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Germany Attacks cost €43 billion damage

Editor: Rosemarie Stahl

Sabotage, data theft and espionage have caused the German industry a loss of €43.4 billion in the past two years. Seven out of ten industrial companies (68%) were victims of such attacks during this period; one in five companies (19%) suspected this.

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The perpetrators often come from their own ranks. In almost two-thirds of cases (63%), the perpetrators were former or current employees. Half of the companies affected (48%) identified customers, suppliers, external service providers or competitors as perpetrators.
The perpetrators often come from their own ranks. In almost two-thirds of cases (63%), the perpetrators were former or current employees. Half of the companies affected (48%) identified customers, suppliers, external service providers or competitors as perpetrators.
(Bild: ©Paolese - stock.adobe.com)

These numbers are based on a study by the digital association Bitkom, in which 503 managing directors and security managers from all branches of the industry were interviewed.

“With its world market leaders, the German industry is particularly interesting for criminals,” says Bitkom President Achim Berg. “Anyone who does not invest in IT security is behaving negligently and is endangering his company.” In the past two years, a third of the companies (32%) had IT or telecommunications equipment stolen, while almost a quarter (23%) lost sensitive digital data.

“Illegal knowledge and technology transfer, social engineering and economic sabotage are not rare individual cases but a mass phenomenon,” Thomas Haldenwang, Vice President of the Federal Office for the Protection of the Constitution (BfV), notes. And it is not only theft that causes problems for the industry: Every fifth industrial enterprise (19%) reported digital sabotage of company information and production systems or operational processes. In 11% of the cases, digital communication was spied out on digital communication such as emails or messenger services. Overall, digital IT attacks caused damage for almost half the respondents (47%). Classic analogue attacks are also an issue for the industry but are comparatively less significant. 21% of the respondents found that sensitive physical documents, documents, samples or machines had been stolen. In 10% of the cases, analogue sabotage of company information and production systems or operational processes occurred, for e.g., through the manipulation of devices on-site.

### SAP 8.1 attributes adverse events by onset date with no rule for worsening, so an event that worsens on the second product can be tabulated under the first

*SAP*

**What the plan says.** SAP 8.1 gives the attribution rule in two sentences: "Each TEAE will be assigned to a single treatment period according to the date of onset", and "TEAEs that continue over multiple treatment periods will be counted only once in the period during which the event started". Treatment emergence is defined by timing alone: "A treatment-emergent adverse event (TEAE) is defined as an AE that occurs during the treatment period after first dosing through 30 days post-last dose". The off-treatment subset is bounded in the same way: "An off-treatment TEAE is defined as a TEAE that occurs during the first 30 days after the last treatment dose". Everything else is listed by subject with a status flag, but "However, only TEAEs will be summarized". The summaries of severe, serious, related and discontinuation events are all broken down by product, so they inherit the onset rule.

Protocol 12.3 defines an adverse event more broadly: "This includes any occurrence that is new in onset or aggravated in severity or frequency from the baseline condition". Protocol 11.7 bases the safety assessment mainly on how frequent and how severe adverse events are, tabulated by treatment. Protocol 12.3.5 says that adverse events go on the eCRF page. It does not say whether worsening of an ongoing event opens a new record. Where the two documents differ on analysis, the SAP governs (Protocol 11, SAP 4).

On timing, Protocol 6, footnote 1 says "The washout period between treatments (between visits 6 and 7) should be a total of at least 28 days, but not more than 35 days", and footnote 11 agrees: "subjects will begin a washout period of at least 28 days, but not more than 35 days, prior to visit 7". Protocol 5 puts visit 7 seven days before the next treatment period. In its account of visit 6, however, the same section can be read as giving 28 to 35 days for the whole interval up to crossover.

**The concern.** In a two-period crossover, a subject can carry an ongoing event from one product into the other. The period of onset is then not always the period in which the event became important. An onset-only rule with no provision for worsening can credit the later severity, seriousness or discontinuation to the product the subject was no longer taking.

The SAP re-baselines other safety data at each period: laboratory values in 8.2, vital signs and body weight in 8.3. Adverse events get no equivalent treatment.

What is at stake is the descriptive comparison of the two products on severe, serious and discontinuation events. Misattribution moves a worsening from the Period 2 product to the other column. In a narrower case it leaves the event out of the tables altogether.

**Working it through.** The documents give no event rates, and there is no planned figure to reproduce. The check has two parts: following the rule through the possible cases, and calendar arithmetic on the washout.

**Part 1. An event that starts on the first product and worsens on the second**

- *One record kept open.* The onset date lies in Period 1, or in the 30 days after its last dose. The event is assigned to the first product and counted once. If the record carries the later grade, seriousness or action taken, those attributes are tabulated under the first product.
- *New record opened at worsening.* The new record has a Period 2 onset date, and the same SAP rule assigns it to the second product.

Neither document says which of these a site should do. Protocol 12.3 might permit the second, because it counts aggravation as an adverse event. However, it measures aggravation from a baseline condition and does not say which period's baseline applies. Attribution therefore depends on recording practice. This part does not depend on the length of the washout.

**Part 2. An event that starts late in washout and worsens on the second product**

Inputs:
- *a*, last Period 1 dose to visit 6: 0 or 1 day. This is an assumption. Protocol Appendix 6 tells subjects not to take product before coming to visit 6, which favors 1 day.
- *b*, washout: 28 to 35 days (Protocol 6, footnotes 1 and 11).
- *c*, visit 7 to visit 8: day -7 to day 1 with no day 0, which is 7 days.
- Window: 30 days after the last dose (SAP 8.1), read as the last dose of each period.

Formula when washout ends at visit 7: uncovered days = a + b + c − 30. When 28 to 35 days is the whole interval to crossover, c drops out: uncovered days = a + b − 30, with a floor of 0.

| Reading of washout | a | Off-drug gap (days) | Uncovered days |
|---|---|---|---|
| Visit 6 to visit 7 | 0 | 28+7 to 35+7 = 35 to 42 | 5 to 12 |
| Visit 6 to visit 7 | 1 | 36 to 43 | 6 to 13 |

Haldenwang adds: “In addition to classic industrial espionage, we are increasingly concerned about attacks on the assumption that malware is introduced into IT systems with the aim of preparing to sabotage files.”

According to Bitkom, it is often the employees (61%) who ensure that criminal activities in affected companies are finally uncovered. Some 40% of those affected received indications of attacks by their own security systems, whereas almost a quarter (23%) was alerted purely by chance.

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